Rose-colored walls. White brick. Fake columns. Cut-glass chandeliers. Italian Renaissance sculptures in miniature. An open kitchen with a Plexiglas partition. No windows. Where are we? Maria’s in Portland.

For some, it’s a nostalgic and enjoyable throwback. Think 1970s. The grown-ups are taking the family to a rare dinner out, to a gourmet spot, with fancy and authentic Italian dishes like veal scallopini.

For others, the restaurant, run by the Napolitano family since 1960, is frozen in the past. They like a sleeker, airier design and updated and trendier food, preferably locally sourced. And something from a pig would be nice.

Both camps can’t quarrel with the substantial portions, good prices or the convivial service. Maria’s is well-tended and family-owned. These are reasons enough to give it a look.

And the eatery, tucked along Cumberland Avenue near the former Public Market, was the right spot to take a 15-year-old nephew after his vigorous high school soccer game. He needed some serious fuel. He got it here, and loved it. Home he went with a tower of takeout containers.

The discriminating adults were less sanguine, but sated. Here’s how it went:

Three meatballs ($7.50, appetizer) were just the right texture — tender but not crumbly — and doused in a well-seasoned tomato sauce. Two thumbs up. Stuffed clams came in two half-shells, the seafood buried in a mound of savory Thanksgiving-style dressing that unfortunately was studded with grit from the clams ($8).

Bruschetta ($7.50) was late-summer heaven, a thick and soggy slab of homemade Italian bread soaked in fresh tomatoes and olive oil. Caesar salad lacked “Caesar,” said our teenage diner — he meant it had little character, and I agreed. Moreover, although the menu said it was served with or without anchovies, we were not asked our preference — we would have preferred the fish — and it came without. ($6.50 for one; $9.50 to share).

We ordered four entrees from the regular menu and one special. The Lobster Fra Diavolo ($28) was a good and fiery tomato-based entree, with two out-of-shell claws and tail meat mixed in with a gargantuan portion of spaghettini.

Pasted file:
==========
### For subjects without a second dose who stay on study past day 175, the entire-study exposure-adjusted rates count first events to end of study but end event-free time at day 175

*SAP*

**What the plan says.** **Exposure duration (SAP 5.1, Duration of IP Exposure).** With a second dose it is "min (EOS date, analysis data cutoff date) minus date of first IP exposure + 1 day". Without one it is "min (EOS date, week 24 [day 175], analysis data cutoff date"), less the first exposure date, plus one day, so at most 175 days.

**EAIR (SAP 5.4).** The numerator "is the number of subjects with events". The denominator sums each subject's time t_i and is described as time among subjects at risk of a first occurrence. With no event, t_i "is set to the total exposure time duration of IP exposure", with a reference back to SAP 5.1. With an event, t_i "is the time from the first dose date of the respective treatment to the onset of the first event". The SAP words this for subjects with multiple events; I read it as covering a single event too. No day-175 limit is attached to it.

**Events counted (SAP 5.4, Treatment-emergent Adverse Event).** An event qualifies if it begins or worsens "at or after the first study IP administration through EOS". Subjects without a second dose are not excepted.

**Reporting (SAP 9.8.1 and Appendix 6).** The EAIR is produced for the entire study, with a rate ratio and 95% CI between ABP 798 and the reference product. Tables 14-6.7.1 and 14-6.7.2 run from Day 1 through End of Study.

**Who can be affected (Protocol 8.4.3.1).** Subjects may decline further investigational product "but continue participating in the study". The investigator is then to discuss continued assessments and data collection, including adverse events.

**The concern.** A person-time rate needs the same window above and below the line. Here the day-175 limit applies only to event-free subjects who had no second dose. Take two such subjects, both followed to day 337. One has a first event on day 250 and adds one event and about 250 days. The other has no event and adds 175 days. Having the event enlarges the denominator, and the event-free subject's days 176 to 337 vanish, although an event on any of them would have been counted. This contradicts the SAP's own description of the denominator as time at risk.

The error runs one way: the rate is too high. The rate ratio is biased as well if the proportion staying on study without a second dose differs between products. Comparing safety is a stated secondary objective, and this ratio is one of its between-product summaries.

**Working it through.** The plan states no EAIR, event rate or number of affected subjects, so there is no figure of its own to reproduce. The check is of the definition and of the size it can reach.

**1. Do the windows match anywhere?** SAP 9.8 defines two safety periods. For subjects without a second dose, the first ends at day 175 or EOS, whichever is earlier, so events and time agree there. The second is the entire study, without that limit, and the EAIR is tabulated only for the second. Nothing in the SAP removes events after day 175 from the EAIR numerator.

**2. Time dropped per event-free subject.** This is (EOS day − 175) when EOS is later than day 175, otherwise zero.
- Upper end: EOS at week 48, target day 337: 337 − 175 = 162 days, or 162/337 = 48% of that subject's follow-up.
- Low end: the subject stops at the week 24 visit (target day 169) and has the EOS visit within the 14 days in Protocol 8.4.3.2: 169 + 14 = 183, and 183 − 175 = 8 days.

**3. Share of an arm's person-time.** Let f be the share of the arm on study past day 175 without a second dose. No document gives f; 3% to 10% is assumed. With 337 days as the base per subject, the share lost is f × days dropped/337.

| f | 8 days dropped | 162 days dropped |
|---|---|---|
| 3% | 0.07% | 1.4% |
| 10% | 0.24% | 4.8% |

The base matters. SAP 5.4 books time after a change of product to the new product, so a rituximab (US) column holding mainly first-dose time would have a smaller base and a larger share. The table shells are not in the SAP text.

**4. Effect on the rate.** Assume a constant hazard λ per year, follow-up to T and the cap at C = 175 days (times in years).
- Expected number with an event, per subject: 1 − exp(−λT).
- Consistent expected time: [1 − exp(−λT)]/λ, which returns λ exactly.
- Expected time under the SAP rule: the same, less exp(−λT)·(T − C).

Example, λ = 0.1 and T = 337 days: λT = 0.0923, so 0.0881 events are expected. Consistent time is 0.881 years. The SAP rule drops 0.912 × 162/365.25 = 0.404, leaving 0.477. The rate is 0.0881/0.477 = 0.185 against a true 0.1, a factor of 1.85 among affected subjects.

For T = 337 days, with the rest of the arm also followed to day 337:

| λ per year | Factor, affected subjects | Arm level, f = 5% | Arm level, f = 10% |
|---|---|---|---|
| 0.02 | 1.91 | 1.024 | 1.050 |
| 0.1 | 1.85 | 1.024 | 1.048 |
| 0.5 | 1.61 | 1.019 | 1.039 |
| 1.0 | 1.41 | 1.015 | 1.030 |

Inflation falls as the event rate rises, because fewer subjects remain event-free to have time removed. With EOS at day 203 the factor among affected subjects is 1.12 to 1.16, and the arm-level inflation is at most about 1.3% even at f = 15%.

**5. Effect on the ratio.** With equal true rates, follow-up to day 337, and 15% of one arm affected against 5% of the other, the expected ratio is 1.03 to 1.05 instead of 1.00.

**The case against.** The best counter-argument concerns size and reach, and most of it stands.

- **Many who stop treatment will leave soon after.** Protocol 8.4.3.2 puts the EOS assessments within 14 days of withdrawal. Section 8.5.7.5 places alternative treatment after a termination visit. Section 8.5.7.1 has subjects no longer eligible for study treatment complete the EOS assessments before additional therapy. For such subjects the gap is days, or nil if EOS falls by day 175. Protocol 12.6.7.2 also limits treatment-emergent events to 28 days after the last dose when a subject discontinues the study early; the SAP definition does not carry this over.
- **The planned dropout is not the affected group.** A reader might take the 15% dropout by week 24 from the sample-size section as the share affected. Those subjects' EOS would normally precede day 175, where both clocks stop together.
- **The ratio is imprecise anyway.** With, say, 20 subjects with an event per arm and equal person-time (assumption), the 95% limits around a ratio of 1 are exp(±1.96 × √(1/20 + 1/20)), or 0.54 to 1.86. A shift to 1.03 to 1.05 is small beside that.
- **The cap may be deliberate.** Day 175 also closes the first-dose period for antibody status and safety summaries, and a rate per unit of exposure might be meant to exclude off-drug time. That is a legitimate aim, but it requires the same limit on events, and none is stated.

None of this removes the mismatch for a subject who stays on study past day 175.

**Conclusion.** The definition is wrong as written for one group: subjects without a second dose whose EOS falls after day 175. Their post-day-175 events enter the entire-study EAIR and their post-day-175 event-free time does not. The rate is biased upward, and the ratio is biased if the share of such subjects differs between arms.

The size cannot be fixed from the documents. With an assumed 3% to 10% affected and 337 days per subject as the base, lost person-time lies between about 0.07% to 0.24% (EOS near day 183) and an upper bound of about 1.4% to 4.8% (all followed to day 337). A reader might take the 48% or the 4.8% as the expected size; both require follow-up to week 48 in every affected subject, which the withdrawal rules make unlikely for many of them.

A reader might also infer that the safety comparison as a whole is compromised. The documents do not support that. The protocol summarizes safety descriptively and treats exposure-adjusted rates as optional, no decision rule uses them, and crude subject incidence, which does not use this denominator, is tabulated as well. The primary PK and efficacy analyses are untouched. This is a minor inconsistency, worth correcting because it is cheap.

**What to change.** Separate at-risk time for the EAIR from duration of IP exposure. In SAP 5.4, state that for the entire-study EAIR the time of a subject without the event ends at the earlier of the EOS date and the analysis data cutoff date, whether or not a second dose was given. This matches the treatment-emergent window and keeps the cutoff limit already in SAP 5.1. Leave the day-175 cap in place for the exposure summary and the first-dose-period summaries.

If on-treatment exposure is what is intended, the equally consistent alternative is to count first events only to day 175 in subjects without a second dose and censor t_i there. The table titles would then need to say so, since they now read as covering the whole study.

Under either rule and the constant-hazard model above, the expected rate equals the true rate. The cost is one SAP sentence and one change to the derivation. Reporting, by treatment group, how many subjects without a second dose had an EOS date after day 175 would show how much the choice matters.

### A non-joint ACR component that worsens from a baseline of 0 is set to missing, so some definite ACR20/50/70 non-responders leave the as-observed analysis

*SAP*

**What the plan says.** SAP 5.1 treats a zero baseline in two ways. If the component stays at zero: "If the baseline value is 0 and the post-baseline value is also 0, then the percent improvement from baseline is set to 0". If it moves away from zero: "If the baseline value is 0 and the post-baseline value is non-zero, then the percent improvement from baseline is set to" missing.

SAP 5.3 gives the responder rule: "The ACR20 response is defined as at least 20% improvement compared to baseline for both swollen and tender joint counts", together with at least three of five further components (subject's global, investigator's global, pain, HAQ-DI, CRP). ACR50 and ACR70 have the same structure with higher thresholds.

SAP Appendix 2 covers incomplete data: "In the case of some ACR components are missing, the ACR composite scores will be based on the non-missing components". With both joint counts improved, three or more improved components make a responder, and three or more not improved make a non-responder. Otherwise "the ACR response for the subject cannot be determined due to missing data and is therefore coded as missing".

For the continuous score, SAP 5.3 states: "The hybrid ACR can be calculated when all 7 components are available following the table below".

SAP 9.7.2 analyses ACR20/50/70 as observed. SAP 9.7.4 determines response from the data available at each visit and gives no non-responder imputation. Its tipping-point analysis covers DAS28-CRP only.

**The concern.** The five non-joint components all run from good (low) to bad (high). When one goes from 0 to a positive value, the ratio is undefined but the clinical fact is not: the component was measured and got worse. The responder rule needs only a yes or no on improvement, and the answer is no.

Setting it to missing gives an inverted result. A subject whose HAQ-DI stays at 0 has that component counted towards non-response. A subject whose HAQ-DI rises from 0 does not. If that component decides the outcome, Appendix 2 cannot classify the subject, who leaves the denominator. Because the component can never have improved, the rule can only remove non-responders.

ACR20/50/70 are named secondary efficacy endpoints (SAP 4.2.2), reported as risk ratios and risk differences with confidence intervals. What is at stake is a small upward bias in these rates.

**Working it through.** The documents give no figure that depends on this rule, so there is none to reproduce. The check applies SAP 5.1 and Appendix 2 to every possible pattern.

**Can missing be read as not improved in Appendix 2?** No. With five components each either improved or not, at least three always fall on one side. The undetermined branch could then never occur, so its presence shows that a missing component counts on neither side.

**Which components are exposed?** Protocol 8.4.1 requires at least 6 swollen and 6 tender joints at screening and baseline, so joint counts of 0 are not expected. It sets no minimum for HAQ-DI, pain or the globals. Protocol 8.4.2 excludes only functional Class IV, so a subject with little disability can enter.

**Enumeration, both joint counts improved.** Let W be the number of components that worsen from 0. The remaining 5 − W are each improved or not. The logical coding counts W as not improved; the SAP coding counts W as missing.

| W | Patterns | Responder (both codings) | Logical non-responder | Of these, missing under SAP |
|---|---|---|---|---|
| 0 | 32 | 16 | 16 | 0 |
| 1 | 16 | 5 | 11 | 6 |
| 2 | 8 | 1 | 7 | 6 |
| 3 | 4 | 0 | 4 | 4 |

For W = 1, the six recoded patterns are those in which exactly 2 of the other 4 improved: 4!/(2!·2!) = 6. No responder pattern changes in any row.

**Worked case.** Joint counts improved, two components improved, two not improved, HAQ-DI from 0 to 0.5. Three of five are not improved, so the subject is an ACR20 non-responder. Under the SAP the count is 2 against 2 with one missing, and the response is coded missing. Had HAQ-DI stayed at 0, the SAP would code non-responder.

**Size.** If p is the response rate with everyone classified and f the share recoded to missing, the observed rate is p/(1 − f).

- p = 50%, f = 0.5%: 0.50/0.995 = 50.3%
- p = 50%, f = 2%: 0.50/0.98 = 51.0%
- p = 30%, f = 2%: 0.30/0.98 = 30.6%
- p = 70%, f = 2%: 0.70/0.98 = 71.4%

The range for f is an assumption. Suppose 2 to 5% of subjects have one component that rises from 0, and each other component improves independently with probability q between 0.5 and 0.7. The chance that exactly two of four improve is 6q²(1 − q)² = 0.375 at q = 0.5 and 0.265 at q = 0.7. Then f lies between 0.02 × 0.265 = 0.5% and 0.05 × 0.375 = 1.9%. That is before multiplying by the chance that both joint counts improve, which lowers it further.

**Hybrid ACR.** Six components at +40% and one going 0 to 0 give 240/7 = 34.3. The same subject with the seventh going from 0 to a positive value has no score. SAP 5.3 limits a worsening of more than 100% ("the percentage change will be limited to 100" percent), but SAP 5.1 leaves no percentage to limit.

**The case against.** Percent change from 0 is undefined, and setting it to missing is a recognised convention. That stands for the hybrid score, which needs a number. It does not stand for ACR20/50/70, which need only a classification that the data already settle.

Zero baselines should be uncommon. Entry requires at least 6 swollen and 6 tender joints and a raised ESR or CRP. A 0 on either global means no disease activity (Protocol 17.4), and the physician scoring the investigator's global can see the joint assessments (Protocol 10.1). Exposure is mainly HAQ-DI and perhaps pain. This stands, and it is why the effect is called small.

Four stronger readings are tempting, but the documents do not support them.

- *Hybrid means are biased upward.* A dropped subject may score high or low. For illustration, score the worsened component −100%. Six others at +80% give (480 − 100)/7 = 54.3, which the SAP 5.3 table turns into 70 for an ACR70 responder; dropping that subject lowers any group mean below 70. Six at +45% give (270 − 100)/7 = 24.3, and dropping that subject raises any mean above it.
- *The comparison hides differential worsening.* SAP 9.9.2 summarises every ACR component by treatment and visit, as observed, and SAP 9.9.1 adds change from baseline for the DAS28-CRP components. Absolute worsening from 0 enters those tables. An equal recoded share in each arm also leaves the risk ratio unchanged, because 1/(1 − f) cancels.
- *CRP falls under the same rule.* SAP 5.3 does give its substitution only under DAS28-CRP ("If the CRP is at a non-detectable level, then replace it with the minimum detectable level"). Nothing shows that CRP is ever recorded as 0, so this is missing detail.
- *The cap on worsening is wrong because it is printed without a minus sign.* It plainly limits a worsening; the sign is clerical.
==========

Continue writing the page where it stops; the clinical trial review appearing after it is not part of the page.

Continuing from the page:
For the special, a tender haddock filet circled a fist-sized ball of the same stuffing as the clam appetizer’s, a light sauce dotted with small pieces of shredded lobster on top, spaghettini in marinara on the side ($21). Fine, but a dish that these days seems ordinary.

Homemade mushroom-filled ravioli ($16) were delicious by themselves — firm and yielding king-sized pillows with a good dose of minced mushrooms inside. The thick sauce tasted like heavy cream and not much else. Fork it all up with curls of the prosciutto for texture and interest. Although we asked for the smaller portion ($13), the larger size ($16) was delivered. We pointed it out and said it was fine, but no one offered to take it off the tab, either.

Our young guest scarfed down Pollo Scarpariello — chicken breast with sliced homemade sausage and peppers in a white wine sauce. It was $15 for a tasty and substantial dish, and a very good value. He felt he had eaten well. (He then turned to his left and added some mushroom ravioli to his plate.)

The veal in the Scallopini Antonio was bland, and the Marsala wine sauce a little oily, but olives and prosciutto created some pizzazz, and the dish came accompanied by spaghettini with that same tasty tomato sauce ($18).

Our waiter, dressed in a white shirt and a black vest and his speech bearing a Mediterranean accent, was a hoot. He used his repertoire of humorous one-liners judiciously, inserting them at times that didn’t interfere with our table conversation. All our needs were taken care of with an air of comfortable nonchalance, which made the experience quite pleasant, despite the fact that the first course took a while to arrive.

After a few brisk wipes of the burgundy-colored vinyl tablecloth (put that fabric, probably a cost-saver, in the minus column), we got our desserts. And they were standouts: a cheesecake that was at once light and rich and covered with a sauce of wild blueberries; a moist, homestyle chocolate cake; cannoli with a perfectly crusty tube (not made in-house) with a luscious filling; homemade gelato of toasted coconut and pineapple.

The cappucino? Eccellentissimo!

Some customers rave about this spot. Indeed, it seems to do a brisk weekend business. Much of the food is made in-house from long-standing recipes, and prices are moderate.

Our outing was pleasant. Upon a return, I’d pretty much stick with the meatballs, marinara and pasta. (Note: We didn’t have a chance to try a pizza — there are four — or any of the vegetarian options, which include eggplant parmesan and portabello caprese). And desserts.

Others might find the old-school, Old World milieu and classic menu an excellent escape from the blustery winds of fall.

Nancy Heiser is a freelance writer.